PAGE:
Frank Powell, an honest stock salesman, attempts to verify the authenticity of his merchandise and his employers commits suicide. Dishonest partners in the company employ gangsters to make ... See full summary »
Construction workers in World War II in the Pacific are needed to build military sites, but the work is dangerous and they doubt the ability of the Navy to protect them. After a series of ... See full summary »
Kit Madden is traveling to Hollywood, where her best-selling novel is to be filmed. Aboard the train, she encounters Marines Rusty and Dink, who don't know she is the author of the famous ... See full summary »
When a stranger arrives in a western town he finds that the rancher who sent for him has been murdered. Further, most of the townsfolk seem to be at each other's throats, and the newcomer ... See full summary »
In 1871, professional gambler John Devlin elopes with Sandra "Sandy" Poli, daughter of Marko Poli, an immigrant who has risen to railroad tycoon. Sandy, knowing that the railroad is to be ... See full summary »
The US Army's defense of its Philippines colony and the allied Malay countries/colonies behind it counted on its island fortress of Corregidor on Luzon -and a few others- but loses it in ... See full summary »
Nancy Evans, lovely circus owner, has a ranch that she's never visited, but for sentimental reasons won't sell to Mike Abbott. Her partners, secretly in league with Abbott, sabotage the ... See full summary »
Newsreel cameraman Bob Adams heads to North Africa to cover an Arab uprising against the British. When he refuses to help his younger brother become a cameraman, Don becomes the dupe of less savory types posing in the trade.
Country lawyer Lynn Hollister comes to the city to investigate the murder of a friend found shot after spending the evening in The Inferno, a night club that fronts for an illicit gambling operation. It is covertly run by an affable but corrupt politician, 'Boss' Tom Cameron, who uses voter fraud to maintain influence on city hall and the governor's mansion. Hollister learns that his friend was a winner in a dice game on the night of the murder and threatened exposure of Cameron's vice racket. Complications arise when other underworld forces vie to take over Cameron's operation, and Holister falls in love with Cameron's beautiful daughter. Written by
According to a member of Ms. Dee's family, the scene in which Wayne wraps Dee up in a tablecloth and carries her out to the car was scripted to use a double for Dee. Wayne spontaneously carried off Dee instead, shocking her. The director left it in. See more »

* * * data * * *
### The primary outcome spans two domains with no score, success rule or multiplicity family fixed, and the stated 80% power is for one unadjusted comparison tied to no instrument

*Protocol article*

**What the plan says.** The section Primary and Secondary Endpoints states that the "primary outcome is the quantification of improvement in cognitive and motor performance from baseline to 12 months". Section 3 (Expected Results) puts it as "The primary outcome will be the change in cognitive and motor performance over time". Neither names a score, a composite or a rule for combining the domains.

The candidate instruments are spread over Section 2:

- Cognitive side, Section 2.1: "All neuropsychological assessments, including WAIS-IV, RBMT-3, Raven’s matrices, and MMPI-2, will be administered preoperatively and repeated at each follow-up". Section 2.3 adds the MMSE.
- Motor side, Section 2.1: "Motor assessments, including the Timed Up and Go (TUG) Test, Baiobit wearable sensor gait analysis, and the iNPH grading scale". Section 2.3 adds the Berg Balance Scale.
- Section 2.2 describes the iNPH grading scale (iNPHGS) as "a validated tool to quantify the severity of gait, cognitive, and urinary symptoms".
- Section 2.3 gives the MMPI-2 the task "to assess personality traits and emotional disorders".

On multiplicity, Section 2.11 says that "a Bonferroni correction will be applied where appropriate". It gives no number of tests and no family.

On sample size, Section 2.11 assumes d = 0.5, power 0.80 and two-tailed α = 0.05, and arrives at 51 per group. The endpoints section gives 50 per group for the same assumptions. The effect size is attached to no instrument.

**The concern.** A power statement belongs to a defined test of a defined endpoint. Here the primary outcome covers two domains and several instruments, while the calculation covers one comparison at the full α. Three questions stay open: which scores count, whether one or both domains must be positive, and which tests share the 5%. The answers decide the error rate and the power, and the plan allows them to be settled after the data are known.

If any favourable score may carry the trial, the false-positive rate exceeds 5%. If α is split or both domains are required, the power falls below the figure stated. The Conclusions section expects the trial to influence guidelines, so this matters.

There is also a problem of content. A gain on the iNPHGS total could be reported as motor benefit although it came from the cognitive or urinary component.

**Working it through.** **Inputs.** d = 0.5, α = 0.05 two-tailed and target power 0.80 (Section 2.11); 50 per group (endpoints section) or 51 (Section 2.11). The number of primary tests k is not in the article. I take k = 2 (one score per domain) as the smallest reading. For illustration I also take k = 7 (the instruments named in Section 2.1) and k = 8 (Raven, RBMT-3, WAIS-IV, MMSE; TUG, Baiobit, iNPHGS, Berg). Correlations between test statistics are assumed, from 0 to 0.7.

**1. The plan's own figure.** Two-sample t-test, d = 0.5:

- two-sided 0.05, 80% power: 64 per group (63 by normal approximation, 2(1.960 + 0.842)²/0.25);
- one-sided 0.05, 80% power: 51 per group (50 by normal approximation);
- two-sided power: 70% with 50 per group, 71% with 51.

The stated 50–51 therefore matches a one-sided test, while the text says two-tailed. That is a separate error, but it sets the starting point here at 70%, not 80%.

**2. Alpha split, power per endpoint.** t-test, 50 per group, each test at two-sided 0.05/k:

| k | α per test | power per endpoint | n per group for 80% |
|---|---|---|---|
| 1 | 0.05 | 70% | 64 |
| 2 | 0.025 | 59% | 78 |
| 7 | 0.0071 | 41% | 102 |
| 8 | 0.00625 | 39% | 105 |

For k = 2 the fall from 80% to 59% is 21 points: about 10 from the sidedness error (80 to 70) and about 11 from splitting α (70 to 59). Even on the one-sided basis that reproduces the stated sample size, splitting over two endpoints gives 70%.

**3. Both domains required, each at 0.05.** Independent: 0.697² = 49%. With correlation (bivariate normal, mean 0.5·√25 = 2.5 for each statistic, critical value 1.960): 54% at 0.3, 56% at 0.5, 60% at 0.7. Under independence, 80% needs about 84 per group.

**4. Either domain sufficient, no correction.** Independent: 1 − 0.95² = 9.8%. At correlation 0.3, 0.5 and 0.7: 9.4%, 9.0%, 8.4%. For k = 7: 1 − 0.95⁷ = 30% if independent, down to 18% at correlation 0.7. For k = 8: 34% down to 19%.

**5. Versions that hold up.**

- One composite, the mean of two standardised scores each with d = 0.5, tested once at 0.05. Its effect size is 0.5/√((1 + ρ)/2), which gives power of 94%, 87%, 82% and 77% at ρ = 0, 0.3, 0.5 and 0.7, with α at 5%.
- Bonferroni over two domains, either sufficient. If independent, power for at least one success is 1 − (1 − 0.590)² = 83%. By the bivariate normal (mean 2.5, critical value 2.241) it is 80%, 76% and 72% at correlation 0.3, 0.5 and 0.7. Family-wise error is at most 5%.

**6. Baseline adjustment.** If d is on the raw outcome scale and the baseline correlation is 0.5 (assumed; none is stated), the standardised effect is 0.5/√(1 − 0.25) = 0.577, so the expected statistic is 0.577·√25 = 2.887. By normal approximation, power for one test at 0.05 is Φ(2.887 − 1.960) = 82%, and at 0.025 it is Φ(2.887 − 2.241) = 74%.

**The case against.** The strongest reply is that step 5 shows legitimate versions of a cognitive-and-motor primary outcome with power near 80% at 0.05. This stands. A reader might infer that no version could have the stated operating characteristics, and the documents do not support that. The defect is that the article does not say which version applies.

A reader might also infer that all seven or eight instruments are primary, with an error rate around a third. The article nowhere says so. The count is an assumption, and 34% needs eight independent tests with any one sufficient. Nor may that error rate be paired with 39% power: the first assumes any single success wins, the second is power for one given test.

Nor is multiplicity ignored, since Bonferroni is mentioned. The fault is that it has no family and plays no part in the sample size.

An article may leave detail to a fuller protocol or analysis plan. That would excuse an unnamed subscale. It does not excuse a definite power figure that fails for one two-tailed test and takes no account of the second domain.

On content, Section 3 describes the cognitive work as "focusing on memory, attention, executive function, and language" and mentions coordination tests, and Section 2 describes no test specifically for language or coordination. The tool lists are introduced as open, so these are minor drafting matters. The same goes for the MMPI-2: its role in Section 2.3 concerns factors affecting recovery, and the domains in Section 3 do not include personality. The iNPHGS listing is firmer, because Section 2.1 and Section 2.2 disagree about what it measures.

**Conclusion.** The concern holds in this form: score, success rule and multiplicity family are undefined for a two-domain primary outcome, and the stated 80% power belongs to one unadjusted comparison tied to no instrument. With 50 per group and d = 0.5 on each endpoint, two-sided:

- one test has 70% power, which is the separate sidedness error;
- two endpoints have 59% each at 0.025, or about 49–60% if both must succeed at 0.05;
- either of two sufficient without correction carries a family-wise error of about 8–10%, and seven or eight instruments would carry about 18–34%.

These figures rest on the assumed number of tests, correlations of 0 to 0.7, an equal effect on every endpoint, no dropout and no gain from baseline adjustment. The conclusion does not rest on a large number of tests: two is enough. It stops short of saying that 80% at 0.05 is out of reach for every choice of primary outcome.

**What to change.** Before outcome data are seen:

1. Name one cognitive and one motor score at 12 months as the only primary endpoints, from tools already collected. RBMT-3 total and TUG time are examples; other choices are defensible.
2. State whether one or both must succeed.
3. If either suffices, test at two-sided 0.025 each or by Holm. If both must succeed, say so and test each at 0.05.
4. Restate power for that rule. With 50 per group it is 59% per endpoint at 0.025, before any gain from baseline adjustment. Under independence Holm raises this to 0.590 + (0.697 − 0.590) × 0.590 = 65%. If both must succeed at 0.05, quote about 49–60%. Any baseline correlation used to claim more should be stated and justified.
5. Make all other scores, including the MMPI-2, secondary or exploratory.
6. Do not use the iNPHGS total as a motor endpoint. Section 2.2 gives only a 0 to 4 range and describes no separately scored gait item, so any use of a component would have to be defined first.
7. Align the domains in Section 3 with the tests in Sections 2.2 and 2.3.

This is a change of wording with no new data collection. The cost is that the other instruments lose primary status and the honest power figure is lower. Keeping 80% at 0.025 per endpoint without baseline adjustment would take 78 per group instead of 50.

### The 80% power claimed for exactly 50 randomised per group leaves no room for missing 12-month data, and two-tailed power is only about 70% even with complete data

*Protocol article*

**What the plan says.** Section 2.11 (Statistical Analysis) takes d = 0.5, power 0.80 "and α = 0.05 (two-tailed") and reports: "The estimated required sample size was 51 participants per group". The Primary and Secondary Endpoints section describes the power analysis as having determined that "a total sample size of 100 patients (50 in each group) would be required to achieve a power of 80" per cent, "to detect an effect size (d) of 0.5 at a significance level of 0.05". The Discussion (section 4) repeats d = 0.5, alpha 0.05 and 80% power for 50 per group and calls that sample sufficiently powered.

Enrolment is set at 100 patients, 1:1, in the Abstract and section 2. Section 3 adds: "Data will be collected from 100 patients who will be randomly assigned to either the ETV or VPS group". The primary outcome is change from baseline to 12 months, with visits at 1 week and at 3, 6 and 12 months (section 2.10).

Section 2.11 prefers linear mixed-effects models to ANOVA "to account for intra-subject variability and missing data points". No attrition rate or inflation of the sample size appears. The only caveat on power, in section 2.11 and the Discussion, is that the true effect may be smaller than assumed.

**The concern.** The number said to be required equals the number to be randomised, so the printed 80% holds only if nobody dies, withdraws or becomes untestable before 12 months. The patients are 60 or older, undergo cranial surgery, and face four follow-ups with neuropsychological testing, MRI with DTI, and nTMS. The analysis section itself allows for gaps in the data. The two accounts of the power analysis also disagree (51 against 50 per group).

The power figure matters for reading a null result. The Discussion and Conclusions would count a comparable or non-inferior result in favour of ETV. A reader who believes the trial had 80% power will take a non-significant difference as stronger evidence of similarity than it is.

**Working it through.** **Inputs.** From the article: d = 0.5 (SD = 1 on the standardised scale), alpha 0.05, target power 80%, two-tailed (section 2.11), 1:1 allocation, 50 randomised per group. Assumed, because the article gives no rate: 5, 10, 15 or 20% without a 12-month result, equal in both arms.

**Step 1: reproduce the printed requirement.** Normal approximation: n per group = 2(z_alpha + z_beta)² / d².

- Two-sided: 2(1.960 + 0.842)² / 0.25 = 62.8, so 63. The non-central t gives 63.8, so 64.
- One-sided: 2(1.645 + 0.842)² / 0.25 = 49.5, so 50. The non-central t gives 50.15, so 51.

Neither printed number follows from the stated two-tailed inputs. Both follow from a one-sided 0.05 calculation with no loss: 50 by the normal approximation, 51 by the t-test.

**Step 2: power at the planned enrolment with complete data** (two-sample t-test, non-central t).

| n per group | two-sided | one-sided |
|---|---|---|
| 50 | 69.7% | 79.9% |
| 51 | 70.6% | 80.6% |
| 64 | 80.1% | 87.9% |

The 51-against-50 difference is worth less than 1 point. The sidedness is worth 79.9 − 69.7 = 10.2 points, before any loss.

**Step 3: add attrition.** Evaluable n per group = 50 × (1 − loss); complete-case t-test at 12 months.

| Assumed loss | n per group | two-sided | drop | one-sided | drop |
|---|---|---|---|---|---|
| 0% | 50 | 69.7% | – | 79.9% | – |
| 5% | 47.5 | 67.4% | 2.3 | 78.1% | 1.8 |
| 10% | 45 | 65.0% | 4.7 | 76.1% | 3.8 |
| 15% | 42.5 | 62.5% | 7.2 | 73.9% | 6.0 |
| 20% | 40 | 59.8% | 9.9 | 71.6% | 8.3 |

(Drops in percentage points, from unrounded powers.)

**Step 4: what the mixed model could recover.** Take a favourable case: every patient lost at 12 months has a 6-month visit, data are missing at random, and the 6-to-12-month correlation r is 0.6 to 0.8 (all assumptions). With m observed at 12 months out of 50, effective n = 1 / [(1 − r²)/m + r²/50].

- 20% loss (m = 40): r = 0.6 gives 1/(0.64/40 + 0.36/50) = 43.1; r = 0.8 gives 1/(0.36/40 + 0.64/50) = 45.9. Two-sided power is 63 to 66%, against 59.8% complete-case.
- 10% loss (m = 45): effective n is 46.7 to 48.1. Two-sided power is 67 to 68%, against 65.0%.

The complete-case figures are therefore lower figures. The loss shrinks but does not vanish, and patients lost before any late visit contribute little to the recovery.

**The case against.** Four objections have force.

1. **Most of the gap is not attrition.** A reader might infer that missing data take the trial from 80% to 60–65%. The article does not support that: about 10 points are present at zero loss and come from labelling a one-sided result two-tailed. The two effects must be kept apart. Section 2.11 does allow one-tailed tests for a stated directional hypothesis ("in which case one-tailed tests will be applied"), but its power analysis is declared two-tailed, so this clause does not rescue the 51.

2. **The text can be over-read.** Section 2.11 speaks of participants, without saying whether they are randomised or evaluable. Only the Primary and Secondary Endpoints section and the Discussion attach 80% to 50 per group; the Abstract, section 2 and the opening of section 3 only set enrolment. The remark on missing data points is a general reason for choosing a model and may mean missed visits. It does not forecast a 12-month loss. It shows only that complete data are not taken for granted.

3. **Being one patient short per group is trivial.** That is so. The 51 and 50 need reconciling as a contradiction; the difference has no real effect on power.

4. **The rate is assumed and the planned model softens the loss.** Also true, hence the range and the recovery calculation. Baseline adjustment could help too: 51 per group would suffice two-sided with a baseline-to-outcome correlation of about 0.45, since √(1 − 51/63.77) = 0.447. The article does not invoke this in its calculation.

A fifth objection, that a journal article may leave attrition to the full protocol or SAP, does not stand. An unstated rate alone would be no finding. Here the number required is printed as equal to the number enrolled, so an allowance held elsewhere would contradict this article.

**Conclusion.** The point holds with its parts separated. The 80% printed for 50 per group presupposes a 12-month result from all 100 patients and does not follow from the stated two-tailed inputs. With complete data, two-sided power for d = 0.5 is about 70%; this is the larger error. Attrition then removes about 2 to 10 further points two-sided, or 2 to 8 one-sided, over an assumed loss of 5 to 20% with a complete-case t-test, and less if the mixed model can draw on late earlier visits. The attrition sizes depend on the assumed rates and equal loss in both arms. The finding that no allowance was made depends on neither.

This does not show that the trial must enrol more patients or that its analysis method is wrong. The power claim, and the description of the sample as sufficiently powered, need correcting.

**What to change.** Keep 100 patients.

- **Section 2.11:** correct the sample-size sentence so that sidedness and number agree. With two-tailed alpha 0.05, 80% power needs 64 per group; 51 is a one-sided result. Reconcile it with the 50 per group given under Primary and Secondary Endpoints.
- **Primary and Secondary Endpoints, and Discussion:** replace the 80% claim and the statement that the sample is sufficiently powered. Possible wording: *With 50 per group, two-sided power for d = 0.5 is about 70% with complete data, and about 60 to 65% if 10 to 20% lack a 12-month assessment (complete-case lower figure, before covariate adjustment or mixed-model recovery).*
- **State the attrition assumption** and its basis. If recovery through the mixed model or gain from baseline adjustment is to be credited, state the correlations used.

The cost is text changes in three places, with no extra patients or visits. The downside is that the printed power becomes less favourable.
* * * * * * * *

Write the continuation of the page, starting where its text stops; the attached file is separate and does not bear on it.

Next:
A wire can be seen attached to the speech papers. The papers are supposed to be blown away by an electric fan. See more »
Lawyer John Wayne's friend, a high school basketball star from his town, is shot down and then run over by a car. The death is declared a suicide by the local coroner. Wayne goes to the big city to investigate.
Wayne's directed to see Edward Ellis who is the local political boss and of course the Duke falls big time for Ellis's daughter Frances Dee. Never mind he's got a job to do, even if it costs him Dee.
This was John Wayne's one and only attempt at playing a crusader type, a scaled down version of Jefferson Smith. Ellis is a combination of the characters played by Edward Arnold and Claude Rains in Mr. Smith Goes to Washington and Dee combines both Jean Arthur and Astrid Allwyn. I'd say the results were mixed. Perhaps with a better script at a larger studio with more production values, Wayne might have done more with the part.
As it is there are some nice John Wayne style fight scenes in A Man Betrayed, a couple with Ward Bond, and a king sized brawl outside a polling place where Ellis is bringing in repeaters from his sponsored soup kitchens. Machine politics, American style. Hopefully none of those countries where we're crusading for democracy ever sees this film.
Ward Bond plays the moronic brother of Alexander Granach, owner of the red light district club where Wayne's friend was killed in. His performance while good, was a carbon copy of Lon Chaney, Jr.'s from Of Mice and Men. I expected him to ask Granach about the bunny rabbits any minute.
At this phase of Wayne's career, Republic was casting him in a variety of parts to broaden his casting potential in the wake of his success with Stagecoach. Herbert J. Yates of Republic films was making almost as much money loaning Wayne out as in his own films and he was trying to make him more marketable. He didn't succeed with A Man Betrayed, but it wasn't the Duke's fault by any means.
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